I have a document with a field containing a very long string. I need to concatenate another string to the end of the string already contained in the field.

The way I do it now is that, from Java, I fetch the document, extract the string in the field, append the string to the end and finally update the document with the new string.

The problem: The string contained in the field is very long, which means that it takes time and resources to retrieve and work with this string in Java. Furthermore, this is an operation that is done several times per second.

My question: Is there a way to concatenate a string to an existing field, without having to fetch (db.<doc>.find()) the contents of the field first? In reality all I want is (field.contents += new_string).

I already made this work using Javascript and eval, but as I found out, MongoDB locks the database when it executes javascript, which makes the overall application even slower.

Solution 1

Starting Mongo 4.2, db.collection.update() can accept an aggregation pipeline, finally allowing the update of a field based on its current value:

// { a: "Hello" }
db.collection.update(
  {},
  [{ $set: { a: { $concat: [ "$a", "World" ] } } }],
  { multi: true }
)
// { a: "HelloWorld" }
  • The first part {} is the match query, filtering which documents to update (in this case all documents).

  • The second part [{ $set: { a: { $concat: [ "$a", "World" ] } } }] is the update aggregation pipeline (note the squared brackets signifying the use of an aggregation pipeline). $set (alias of $addFields) is a new aggregation operator which in this case replaces the field's value (by concatenating a itself with the suffix "World"). Note how a is modified directly based on its own value ($a).

  • Don't forget { multi: true }, otherwise only the first matching document will be updated.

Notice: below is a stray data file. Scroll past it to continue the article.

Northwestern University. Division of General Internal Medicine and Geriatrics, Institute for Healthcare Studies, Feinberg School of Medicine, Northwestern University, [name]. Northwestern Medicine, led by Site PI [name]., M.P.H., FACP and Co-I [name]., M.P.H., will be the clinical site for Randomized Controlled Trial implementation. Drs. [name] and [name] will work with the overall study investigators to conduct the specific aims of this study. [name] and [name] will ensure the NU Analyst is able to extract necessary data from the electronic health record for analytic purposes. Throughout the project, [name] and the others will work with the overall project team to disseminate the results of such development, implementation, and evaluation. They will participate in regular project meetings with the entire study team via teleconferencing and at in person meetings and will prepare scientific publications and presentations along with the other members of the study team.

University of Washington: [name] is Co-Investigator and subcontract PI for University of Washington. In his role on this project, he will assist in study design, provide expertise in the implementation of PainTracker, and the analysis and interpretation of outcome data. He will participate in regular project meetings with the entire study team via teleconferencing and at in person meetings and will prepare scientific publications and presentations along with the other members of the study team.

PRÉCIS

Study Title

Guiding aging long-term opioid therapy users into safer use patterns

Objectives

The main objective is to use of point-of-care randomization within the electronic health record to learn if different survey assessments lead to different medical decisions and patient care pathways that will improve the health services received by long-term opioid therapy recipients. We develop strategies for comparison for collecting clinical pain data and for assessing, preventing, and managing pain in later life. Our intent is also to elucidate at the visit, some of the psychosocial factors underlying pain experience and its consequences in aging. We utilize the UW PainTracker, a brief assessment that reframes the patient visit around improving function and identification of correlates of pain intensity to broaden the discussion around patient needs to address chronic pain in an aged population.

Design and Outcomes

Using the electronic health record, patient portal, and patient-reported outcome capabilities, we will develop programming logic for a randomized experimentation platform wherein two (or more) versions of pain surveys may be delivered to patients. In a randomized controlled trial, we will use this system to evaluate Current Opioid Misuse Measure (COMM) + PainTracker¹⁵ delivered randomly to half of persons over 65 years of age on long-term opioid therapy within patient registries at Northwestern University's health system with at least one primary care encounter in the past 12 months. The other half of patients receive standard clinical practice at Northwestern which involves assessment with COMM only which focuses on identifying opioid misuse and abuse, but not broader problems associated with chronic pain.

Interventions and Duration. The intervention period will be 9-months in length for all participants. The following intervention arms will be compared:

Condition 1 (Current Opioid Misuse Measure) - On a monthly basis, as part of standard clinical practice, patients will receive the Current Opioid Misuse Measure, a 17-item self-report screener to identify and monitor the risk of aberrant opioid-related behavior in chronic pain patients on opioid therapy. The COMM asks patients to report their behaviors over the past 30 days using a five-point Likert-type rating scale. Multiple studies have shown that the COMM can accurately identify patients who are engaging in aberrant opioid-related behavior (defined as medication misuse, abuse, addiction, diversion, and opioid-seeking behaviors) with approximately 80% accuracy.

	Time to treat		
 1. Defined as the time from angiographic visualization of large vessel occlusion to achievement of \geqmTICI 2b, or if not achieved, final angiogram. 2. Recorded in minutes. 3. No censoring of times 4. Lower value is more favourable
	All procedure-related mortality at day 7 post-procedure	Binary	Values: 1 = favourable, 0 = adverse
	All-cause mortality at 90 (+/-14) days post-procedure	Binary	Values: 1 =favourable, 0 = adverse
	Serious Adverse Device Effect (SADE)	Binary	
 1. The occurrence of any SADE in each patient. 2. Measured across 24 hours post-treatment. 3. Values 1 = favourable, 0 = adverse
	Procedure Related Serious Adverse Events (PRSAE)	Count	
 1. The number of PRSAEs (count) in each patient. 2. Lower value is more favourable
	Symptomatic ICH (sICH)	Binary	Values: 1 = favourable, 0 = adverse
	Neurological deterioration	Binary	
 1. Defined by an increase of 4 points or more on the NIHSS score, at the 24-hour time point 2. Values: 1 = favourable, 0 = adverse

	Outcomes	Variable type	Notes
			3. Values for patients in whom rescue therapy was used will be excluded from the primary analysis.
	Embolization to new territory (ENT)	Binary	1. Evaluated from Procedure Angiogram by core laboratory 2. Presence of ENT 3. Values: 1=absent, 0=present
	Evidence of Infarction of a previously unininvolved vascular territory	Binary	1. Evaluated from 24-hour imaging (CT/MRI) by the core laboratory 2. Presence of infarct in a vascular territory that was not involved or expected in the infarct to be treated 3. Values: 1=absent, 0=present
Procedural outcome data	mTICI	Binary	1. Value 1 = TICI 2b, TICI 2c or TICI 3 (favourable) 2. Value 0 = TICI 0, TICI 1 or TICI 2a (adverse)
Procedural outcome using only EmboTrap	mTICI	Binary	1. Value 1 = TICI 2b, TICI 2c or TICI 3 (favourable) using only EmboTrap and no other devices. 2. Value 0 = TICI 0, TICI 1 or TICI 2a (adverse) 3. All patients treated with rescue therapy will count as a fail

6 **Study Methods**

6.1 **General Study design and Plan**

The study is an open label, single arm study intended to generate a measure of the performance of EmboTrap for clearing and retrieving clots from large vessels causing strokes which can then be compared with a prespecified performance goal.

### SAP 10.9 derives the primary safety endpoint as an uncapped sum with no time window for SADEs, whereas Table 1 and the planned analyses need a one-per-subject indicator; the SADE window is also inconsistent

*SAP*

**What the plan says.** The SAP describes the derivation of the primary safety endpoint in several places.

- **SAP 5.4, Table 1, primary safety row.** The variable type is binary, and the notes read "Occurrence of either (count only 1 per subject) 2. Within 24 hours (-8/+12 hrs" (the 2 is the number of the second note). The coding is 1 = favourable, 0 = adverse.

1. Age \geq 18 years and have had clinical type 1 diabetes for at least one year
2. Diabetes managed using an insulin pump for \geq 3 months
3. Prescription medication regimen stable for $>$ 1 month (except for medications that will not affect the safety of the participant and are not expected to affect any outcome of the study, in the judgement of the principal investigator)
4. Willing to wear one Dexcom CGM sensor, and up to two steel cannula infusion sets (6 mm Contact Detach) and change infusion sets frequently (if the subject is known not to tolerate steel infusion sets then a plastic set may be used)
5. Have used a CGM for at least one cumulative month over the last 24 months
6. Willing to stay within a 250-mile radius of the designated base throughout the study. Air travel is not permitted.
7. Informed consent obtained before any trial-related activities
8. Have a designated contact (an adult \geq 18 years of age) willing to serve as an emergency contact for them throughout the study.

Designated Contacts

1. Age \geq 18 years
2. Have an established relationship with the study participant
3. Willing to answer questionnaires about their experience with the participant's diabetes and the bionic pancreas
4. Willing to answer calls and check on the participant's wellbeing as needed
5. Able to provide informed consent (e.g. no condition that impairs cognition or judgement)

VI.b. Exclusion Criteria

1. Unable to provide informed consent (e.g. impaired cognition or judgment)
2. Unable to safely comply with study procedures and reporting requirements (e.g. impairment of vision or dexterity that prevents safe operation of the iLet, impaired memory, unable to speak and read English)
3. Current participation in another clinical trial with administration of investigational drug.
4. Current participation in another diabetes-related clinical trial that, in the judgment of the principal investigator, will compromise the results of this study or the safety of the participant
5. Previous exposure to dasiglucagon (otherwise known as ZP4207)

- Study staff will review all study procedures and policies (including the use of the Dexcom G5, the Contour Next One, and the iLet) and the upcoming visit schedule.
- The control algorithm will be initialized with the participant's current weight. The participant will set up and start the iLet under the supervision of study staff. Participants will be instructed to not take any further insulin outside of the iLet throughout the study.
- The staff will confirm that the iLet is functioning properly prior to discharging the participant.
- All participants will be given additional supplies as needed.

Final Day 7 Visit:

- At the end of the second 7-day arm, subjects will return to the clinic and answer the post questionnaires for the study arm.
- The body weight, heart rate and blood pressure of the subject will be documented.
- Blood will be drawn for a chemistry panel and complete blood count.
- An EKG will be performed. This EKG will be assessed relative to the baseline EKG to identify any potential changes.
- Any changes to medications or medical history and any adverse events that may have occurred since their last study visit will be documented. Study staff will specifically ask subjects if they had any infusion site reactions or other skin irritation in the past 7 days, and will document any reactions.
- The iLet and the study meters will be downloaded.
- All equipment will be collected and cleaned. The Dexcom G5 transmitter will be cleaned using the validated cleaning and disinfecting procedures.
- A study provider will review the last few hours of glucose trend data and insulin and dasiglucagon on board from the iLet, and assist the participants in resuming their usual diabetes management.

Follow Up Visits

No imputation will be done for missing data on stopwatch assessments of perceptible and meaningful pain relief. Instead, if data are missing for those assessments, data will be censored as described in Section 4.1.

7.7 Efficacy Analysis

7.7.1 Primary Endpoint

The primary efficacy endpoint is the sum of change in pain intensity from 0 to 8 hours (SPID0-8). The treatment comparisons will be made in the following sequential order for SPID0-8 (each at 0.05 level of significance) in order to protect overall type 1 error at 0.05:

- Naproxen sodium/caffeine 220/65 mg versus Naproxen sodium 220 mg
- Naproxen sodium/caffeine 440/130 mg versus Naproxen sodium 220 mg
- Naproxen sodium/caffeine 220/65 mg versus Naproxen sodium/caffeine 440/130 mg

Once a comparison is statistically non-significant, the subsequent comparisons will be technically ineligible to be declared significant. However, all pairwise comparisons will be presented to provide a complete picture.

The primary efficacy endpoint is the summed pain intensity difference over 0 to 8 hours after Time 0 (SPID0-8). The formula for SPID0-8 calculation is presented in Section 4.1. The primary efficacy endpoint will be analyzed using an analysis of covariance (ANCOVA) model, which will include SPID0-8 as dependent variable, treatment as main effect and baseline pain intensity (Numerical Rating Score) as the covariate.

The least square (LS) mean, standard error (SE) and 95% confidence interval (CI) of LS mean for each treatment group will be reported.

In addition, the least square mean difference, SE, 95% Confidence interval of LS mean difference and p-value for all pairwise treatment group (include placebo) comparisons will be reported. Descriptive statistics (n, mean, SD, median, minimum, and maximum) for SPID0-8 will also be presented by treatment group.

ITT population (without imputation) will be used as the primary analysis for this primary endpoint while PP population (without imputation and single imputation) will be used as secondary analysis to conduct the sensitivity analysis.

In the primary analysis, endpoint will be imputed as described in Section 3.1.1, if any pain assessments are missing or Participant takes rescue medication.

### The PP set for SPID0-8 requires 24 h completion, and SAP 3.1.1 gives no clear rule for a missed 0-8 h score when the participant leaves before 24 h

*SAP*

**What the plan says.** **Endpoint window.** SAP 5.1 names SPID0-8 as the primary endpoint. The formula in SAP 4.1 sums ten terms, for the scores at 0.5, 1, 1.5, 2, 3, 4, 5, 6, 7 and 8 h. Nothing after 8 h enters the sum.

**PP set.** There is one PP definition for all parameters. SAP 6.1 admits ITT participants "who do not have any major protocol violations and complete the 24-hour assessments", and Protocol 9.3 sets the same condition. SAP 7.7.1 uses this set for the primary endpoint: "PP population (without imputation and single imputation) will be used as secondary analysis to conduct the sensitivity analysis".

Solution 2

For example (it's append to the start, the same story ):

before

{ "_id" : ObjectId("56993251e843bb7e0447829d"), "name" : "London City", "city" : "London" }

db.airports
   .find( { $text: { $search: "City" } })
   .forEach(
       function(e, i){ 
           e.name='Big ' + e.name; 
           db.airports.save(e);
       }
    )

after:

{ "_id" : ObjectId("56993251e843bb7e0447829d"), "name" : "Big London City", "city" : "London" }

Solution 3

Old topic but i had the same problem. Since mongo 2.4, you can use $concat from aggregation framework.

Example

Consider these documents :

{
    "_id" : ObjectId("5941003d5e785b5c0b2ac78d"),
    "title" : "cov"
}

{
    "_id" : ObjectId("594109b45e785b5c0b2ac97d"),
    "title" : "fefe"
}

Append fefe to title field :

db.getCollection('test_append_string').aggregate(
    [
        { $project: { title: { $concat: [ "$title", "fefe"] } } }
    ]
)

The result of aggregation will be :

{
    "_id" : ObjectId("5941003d5e785b5c0b2ac78d"),
    "title" : "covfefe"
}

{
    "_id" : ObjectId("594109b45e785b5c0b2ac97d"),
    "title" : "fefefefe"
}

You can then save the results with a bulk, see this answer for that.

Solution 4

this is a sample of one document i have :

{
    "_id" : 1,
    "s" : 1,
    "ser" : 2,
    "p" : "9919871172",
    "d" : ISODate("2018-05-30T05:00:38.057Z"),
    "per" : "10"
}

to append a string to any feild you can run a forEach loop throught all documents and then update desired field:

db.getCollection('jafar').find({}).forEach(function(el){
    db.getCollection('jafar').update(
        {p:el.p},
        {$set:{p:'98'+el.p}})    
    })

Solution 5

This would not be possible. One optimization you can do is create batches of updates. i.e. fetch 10K documents, append relevant strings to each of their keys, and then save them as single batch. Most mongodb drivers support batch operations.

Solution 6

db.getCollection('<collection>').update(
    // query 
    {},

    // update 
    {
        $set: {<field>:this.<field>+"<new string>"}
    },

    // options 
    {
        "multi" : true,  // update only one document 
        "upsert" : false  // insert a new document, if no existing document match the query 
    });